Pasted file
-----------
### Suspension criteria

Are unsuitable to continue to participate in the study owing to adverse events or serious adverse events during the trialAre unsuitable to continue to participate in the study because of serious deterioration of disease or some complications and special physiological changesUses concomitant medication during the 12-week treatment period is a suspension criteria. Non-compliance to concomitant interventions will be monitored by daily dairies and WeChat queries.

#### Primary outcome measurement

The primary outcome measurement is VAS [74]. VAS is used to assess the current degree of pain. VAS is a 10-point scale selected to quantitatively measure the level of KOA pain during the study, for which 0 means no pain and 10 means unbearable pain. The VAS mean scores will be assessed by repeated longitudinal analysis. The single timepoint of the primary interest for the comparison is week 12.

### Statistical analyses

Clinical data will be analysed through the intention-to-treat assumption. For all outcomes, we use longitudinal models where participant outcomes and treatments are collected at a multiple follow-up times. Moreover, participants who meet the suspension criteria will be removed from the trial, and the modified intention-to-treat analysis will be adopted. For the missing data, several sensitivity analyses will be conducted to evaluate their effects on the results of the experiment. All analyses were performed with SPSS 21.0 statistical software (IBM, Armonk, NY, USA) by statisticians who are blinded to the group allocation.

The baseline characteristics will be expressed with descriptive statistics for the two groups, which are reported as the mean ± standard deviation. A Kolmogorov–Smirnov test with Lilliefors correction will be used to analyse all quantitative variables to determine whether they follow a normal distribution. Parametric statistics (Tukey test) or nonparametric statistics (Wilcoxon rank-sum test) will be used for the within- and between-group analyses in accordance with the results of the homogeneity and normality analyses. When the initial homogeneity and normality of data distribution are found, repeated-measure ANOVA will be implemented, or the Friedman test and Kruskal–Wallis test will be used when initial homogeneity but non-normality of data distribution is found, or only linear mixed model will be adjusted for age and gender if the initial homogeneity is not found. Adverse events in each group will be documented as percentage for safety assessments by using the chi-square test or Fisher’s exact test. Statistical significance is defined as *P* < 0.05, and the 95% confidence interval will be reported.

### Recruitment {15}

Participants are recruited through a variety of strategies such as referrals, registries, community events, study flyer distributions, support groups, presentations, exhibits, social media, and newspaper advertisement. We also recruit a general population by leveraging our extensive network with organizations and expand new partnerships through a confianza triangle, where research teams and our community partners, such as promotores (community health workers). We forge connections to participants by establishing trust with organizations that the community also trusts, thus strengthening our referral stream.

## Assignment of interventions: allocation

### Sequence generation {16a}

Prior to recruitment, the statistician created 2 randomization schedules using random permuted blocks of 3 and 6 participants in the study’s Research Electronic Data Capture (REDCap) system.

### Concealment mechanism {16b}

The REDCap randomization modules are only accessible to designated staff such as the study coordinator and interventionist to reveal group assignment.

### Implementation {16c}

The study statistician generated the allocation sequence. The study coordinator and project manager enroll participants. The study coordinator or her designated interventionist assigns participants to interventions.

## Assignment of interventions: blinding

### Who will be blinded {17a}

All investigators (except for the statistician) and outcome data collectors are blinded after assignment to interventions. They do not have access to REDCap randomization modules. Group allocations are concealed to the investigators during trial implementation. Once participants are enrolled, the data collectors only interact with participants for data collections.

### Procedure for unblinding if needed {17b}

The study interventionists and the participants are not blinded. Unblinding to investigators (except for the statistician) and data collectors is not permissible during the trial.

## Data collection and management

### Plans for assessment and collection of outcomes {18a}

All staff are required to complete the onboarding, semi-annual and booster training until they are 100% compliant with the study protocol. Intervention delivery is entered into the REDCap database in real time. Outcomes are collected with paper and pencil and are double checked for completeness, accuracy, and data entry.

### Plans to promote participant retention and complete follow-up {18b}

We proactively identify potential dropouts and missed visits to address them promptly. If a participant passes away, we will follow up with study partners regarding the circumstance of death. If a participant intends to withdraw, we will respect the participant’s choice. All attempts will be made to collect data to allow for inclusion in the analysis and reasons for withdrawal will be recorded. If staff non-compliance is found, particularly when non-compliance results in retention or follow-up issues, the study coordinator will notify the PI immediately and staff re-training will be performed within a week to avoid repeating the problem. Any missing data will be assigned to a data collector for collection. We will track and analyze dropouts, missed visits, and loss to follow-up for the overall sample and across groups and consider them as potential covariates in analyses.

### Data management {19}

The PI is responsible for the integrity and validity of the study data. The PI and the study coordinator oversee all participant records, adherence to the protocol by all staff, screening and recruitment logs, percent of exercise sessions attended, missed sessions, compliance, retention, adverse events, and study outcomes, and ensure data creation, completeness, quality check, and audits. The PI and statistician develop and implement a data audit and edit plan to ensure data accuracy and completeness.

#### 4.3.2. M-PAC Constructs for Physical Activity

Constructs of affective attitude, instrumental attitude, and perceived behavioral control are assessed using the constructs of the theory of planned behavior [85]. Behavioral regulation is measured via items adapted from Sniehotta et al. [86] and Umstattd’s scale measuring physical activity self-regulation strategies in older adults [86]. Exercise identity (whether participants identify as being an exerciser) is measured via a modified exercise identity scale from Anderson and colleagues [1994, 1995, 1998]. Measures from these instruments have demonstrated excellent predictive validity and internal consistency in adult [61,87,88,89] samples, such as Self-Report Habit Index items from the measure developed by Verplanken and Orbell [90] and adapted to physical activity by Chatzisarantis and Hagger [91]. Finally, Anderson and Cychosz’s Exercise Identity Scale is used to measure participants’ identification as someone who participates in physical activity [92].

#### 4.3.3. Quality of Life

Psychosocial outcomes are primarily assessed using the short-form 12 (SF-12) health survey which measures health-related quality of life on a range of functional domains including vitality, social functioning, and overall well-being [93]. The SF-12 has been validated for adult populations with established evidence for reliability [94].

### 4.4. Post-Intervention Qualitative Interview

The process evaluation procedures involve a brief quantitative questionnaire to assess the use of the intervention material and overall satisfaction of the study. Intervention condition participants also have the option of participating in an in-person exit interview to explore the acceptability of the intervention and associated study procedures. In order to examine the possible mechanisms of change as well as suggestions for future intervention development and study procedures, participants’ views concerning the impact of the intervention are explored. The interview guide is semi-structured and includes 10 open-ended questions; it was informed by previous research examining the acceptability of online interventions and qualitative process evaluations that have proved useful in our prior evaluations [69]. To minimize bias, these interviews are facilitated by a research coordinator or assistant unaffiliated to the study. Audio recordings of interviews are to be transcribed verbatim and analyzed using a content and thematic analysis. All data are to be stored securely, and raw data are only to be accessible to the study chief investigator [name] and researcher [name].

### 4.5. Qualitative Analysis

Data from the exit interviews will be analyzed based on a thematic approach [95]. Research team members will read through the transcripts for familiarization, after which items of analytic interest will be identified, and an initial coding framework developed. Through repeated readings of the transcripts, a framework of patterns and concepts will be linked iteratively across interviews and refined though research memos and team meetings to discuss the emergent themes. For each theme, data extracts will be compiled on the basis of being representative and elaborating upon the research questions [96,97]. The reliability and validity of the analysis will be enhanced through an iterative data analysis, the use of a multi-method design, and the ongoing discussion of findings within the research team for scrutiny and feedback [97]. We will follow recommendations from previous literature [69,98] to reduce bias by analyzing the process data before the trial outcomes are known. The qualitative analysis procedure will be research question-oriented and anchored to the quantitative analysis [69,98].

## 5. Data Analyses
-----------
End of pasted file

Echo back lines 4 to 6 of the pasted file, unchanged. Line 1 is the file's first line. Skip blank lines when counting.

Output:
The primary outcome measurement is VAS [74]. VAS is used to assess the current degree of pain. VAS is a 10-point scale selected to quantitatively measure the level of KOA pain during the study, for which 0 means no pain and 10 means unbearable pain. The VAS mean scores will be assessed by repeated longitudinal analysis. The single timepoint of the primary interest for the comparison is week 12.

### Statistical analyses

Clinical data will be analysed through the intention-to-treat assumption. For all outcomes, we use longitudinal models where participant outcomes and treatments are collected at a multiple follow-up times. Moreover, participants who meet the suspension criteria will be removed from the trial, and the modified intention-to-treat analysis will be adopted. For the missing data, several sensitivity analyses will be conducted to evaluate their effects on the results of the experiment. All analyses were performed with SPSS 21.0 statistical software (IBM, Armonk, NY, USA) by statisticians who are blinded to the group allocation.